China Becomes World’s Top Trader
At the end of last year, China confirmed their position as the world’s top goods trader for the first time ever, overtaking the US who has held the title for decades.
Beijing released figures on 10 January showing that China’s goods trade has risen to approximately 25 trillion yuan, about £2.5 trillion, a record high amount. The General Administration of Customs (GAC) announced that exports rose by almost 8% and imports increased by 7.3%. Altogether, the trade surplus, which is how much the cost of exports exceeds the costs of a country’s imports, was around £157 billion, which is a 12.8% rise from 2012.
In 2009, China became the world’s biggest goods exported, but the latest figures indicate that the rise in imports is what has helped boost China into top position. And although there was speculation last year that some of China’s export statements had been doctored, to boost the export numbers, measures are being placed to counter this possible issue. Some experts have even suggested that even if the export information is incorrect that China would still be holding the top spot.
“This is a milestone for the development of our national trading services,” said Chinese Customs Official Mr Zheng Yuesheng at a press conference. When speaking about the improvements in international demand for China’s goods and factors in the domestic economy, Mr Zheng said he thought trade growth was even more likely in 2014 than in 2013, suggesting that early indications of slow growth in the economy does not necessarily mean that the country’s finances cannot thrive later in the year.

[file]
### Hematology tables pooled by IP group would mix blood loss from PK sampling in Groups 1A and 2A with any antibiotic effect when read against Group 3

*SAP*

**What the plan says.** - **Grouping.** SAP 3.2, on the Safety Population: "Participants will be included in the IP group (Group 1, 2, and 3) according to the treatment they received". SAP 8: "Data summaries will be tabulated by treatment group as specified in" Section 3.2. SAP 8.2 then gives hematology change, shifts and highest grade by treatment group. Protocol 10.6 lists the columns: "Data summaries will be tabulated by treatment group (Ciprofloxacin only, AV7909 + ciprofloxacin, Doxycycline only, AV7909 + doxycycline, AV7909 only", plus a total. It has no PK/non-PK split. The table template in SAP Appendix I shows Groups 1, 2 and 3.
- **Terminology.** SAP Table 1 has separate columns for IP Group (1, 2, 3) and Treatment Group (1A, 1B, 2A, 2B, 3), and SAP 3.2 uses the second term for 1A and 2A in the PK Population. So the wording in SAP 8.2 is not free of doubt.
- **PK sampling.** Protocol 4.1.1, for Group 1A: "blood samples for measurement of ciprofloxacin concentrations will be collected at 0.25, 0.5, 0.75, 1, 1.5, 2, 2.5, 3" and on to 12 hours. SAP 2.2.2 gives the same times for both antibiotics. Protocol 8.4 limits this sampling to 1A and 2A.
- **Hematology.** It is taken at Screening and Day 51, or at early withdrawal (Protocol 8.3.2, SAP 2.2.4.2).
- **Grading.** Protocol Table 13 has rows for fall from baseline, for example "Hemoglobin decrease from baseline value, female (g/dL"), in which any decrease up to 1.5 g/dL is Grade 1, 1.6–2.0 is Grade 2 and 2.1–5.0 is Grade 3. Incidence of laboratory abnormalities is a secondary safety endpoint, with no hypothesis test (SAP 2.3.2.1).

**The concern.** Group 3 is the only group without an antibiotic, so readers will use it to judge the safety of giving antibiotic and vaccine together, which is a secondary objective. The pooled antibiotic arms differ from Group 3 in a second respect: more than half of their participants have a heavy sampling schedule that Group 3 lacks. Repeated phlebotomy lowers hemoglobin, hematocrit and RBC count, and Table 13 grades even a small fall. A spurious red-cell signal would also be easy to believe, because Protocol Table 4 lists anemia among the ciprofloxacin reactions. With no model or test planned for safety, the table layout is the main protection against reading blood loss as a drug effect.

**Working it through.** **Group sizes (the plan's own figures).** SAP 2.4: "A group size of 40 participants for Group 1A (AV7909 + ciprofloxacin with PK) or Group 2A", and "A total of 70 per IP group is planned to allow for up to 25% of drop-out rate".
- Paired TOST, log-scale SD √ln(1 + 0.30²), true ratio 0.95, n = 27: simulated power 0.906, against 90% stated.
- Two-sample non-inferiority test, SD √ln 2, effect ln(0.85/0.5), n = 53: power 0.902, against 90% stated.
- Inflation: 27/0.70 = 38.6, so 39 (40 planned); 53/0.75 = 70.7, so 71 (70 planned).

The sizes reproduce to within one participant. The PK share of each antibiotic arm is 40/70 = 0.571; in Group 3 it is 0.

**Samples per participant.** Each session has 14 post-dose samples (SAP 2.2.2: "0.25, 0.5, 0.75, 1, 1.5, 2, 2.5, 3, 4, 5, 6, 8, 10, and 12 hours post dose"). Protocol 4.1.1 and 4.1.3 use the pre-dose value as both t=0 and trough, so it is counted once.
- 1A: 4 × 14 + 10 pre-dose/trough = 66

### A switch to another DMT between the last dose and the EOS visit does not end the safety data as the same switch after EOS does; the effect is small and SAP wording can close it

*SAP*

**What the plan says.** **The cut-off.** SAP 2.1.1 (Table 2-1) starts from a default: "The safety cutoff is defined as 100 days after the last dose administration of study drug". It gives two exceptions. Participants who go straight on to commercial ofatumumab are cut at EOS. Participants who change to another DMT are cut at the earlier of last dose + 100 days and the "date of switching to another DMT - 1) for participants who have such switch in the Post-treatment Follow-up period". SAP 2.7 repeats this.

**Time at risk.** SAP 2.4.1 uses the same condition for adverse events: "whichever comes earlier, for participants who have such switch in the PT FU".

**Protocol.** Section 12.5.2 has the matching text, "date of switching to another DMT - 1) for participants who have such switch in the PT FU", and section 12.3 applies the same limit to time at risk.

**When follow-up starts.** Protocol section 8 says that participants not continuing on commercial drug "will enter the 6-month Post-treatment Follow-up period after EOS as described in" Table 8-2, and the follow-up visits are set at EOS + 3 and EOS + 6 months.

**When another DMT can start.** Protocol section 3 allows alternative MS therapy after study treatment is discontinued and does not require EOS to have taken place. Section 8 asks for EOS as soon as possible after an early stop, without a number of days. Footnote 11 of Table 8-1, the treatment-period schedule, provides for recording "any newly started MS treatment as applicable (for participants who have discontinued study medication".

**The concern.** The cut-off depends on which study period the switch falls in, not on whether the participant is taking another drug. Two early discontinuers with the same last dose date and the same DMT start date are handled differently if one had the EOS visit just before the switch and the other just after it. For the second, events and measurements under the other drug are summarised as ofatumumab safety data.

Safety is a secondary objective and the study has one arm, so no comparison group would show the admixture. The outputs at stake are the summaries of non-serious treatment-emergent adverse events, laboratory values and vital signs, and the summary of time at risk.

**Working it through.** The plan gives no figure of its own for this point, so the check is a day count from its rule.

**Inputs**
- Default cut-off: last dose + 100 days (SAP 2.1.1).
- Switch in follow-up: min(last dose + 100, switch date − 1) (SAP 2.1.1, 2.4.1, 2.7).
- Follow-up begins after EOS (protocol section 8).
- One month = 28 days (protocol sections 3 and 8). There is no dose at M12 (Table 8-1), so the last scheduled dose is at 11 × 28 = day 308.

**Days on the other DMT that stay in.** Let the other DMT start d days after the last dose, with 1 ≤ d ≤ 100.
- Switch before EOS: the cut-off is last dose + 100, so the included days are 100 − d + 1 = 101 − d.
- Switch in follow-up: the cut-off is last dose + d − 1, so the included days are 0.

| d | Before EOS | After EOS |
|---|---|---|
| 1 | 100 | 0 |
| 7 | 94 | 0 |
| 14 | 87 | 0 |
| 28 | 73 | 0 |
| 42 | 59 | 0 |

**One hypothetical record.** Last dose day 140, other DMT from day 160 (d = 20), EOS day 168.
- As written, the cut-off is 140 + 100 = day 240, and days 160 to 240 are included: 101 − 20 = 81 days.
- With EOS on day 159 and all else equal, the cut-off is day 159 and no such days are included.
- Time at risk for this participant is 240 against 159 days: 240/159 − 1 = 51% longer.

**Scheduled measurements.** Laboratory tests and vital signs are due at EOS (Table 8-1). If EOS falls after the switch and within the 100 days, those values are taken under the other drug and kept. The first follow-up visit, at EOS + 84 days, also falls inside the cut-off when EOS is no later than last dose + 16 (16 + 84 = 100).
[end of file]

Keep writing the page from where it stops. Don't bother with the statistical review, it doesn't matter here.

The US is not due to releases its figures for 2013 until February, but at the 11 month mark there isn’t much that could change the positioning of the world’s two top-trading countries. It is thought that for the US not to slide down into second position, it would have had to have doubled its average monthly performance at the end of last year.
According to GAC, the European Union and United States are the biggest traders with China, accounting for over a quarter of China’s trade as a whole, both imports and exports. Trading with countries within the Association of Southeast Asian Nations (ASEAN) was also up by almost 11% compared with the year before.
Chinese President Xi Jinping, who took office early last year, had previously said that he wanted to create an economy that revolved around domestic demand and internal trading. With the latest figures and the launch of the free-trade zone in Shanghai in September last year as reported by the Daily Diamond, it seems that President Xi’s plans are really coming together.
Early last year there were worries that China’s economy was not expanding quickly enough to accommodate the economic changes that President Xi envisioned, but it was hoped that the free-trade zone would help give the economy a little boost to lead China back onto a sustainable growth path, and that is exactly what has happened.